Visa renewals: Clogged-up system cause of ‘stress and frustration’ for immigrants

‘I understand this is a pandemic situation but this is mental trauma for us’

Non-EU foreign nationals living in Ireland are spending months trying to secure an appointment to renew or register their visas despite assertions by the Department of Justice that the system is running smoothly and without serious delays.

Thousands of immigrants also continue handing over sensitive personal data to unregulated third parties and paying a fee to get an appointment because they say the official Government site is clogged up.

Dirli Rocha arrived in Dublin in October after successfully applying for a work visa. Rocha, who previously lived in Ireland as a student but returned to Brazil for a few years, is on a three-month tourist visa which runs out this month and has been trying to book an appointment to register her status with the Irish Naturalisation and Immigration Service (Inis) at Dublin's Burgh Quay since her arrival.

“In the beginning I didn’t agree with the unofficial booking system because they’re charging people money but in the end I paid one guy €20 to book me an appointment and he couldn’t even find anything.”


Rocha’s father and sister are logging in every hour back in Brazil to try to book an appointment while Rocha herself also checks the website repeatedly throughout the day.

“It’s so annoying, I finally got the work visa which is something I’ve been trying to get for years. I have all the documents, this should be easy. And I can’t look for work until I have it.”

Luisa* also spent months trying to navigate the Government immigration website which she says froze every time she tried to register. When she finally submitted her application in August she emailed the helpdesk requesting confirmation they had received the completed form. She received a reply more than three months later, on December 9th.

“That email was so empty and general, it feels like we mean nothing to them and they’re doing us a favour which is definitely not the case,” says Luisa. “It has been really hard on me, I could cry easily talking about it. I wasn’t able to visit my family in Brazil for Christmas in 2019, because I wasn’t able to get an immigration appointment. This causes stress, anxiety and frustration. I keep thinking what if something happens to my family in Brazil and I can’t get home. It’s so disrespectful.”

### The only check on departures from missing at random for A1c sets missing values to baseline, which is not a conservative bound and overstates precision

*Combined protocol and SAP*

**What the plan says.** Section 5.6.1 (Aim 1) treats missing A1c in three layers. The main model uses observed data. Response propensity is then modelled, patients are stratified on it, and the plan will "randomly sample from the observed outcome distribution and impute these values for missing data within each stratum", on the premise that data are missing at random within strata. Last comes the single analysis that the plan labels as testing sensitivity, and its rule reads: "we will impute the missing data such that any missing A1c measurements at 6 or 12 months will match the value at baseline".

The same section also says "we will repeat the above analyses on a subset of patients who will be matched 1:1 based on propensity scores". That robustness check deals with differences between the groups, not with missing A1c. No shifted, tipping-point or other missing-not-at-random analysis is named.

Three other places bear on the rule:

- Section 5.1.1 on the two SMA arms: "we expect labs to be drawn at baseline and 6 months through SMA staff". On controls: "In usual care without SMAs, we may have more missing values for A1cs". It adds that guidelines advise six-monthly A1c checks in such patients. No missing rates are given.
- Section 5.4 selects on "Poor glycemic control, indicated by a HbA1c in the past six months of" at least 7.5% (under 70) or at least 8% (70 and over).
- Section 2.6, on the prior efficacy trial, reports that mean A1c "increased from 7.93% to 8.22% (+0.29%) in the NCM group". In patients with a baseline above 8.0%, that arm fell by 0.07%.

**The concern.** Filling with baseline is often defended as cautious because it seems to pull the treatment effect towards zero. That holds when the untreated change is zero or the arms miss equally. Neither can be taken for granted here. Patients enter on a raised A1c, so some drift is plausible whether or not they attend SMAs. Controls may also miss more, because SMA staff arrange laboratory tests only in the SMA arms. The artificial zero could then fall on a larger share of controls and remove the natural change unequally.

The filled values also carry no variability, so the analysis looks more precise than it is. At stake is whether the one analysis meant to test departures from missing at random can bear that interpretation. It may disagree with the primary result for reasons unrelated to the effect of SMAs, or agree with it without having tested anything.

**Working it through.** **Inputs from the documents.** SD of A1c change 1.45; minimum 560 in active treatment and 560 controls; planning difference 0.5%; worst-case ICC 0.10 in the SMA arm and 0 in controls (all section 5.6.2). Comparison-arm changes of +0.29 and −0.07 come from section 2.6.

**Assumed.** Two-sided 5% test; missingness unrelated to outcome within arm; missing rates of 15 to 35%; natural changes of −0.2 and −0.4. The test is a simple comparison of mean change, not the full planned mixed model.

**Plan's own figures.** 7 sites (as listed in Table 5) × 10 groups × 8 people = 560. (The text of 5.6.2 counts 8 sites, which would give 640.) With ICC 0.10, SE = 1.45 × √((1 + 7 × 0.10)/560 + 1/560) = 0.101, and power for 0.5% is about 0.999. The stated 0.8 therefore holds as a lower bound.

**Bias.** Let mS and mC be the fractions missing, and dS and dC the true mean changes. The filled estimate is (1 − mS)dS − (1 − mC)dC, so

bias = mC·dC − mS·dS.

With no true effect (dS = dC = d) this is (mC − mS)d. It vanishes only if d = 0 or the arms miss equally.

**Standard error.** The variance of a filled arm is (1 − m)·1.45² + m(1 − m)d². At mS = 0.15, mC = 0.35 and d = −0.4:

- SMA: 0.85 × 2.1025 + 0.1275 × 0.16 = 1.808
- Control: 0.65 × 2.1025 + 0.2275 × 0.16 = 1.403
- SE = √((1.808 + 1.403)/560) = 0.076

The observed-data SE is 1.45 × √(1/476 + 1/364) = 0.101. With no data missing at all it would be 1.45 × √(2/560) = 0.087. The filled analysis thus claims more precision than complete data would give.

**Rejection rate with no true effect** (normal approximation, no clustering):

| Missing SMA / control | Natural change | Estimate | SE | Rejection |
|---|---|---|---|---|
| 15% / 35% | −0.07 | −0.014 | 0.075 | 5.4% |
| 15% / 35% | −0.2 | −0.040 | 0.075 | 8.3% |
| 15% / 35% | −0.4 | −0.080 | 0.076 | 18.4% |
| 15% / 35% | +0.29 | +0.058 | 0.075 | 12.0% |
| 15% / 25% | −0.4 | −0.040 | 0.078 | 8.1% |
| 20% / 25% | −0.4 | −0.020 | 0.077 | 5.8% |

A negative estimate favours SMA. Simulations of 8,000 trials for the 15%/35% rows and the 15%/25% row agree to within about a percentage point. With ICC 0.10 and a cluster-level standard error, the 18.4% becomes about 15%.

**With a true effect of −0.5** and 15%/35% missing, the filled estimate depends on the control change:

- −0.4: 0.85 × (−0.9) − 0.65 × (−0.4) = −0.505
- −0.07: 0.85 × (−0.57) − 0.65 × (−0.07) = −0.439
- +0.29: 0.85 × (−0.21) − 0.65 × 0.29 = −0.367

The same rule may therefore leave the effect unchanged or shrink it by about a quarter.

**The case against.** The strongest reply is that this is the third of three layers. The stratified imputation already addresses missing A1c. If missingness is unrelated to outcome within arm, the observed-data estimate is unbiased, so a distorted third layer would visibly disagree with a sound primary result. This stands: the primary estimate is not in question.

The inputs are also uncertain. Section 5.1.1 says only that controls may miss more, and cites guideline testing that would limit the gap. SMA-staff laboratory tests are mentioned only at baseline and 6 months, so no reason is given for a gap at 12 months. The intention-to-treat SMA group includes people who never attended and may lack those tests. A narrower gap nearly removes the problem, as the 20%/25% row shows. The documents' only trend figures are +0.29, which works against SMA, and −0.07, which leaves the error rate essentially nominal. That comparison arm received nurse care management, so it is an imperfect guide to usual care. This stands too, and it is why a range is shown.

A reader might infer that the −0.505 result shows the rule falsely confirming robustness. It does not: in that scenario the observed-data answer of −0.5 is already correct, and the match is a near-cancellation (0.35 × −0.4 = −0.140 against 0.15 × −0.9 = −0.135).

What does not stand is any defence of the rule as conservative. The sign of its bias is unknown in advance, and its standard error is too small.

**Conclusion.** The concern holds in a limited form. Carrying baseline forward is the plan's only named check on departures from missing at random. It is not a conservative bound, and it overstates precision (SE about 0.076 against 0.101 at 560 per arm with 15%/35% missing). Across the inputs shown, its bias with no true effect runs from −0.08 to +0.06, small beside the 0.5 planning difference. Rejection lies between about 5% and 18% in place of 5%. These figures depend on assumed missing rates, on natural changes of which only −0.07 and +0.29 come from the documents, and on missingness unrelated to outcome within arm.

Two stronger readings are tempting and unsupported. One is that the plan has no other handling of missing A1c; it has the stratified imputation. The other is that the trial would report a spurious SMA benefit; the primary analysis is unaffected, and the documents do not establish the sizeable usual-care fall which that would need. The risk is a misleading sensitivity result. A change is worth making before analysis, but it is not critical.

Mohan*, his wife and children were due to travel to India and visit family over Christmas but had to cancel plans because Mohan's wife could not renew her visa. The website rejected his wife's registration as her passport number has changed and the couple were unable to secure an in-person appointment slot online.

“For the past three months I’ve been checking regularly every day. I’ve tried calling the helpdesk but no one responds. I’ve installed an app to get notifications when appointments become available but there is nothing. I even visited the office on Burgh Quay but the security guard would not allow me inside to speak to an officer.

“Because of the pandemic we postponed travel for the past two years and were looking forward to seeing family. I understand this is a pandemic situation but this is mental trauma for us.”

Online renewal system

Last year, the Government launched an online visa renewal system for all non-EU foreign nationals living in Dublin to reduce queues and long delays at the Inis office on Burgh Quay. Immigrants living outside the capital must still appear in person at their local Garda station to renew their status, while first-time registrations nationwide must also be done in person.

Minister for Justice Helen McEntee said in December that foreign nationals with immigration permission due to expire between January 15th and May 31st 2022 could extend this permission until the end of May. She also said Dublin-based customers who had a new passport could now upload their biodata page online rather than attending the office in person.

Asked to comment on the delays in the system, a Department of Justice spokesman acknowledged there was a “high demand” for services but said staff in the registration office had been working extra hours to meet this demand.

He said Dublin-based customers seeking to renew their immigration permission should register online and do not need to visit the Burgh Quay office. Those seeking to register for the first time should apply directly for appointments at Burgh Quay through the Government’s Inis registration system, he said.

In December 2020, the waiting period for online renewals dropped to two-three weeks. However, processing times now take six-eight weeks, said the spokesman.

*Interviewees requested that pseudonyms be used to protect their identity

Sorcha Pollak

Sorcha Pollak

Sorcha Pollak is an Irish Times reporter and cohost of the In the News podcast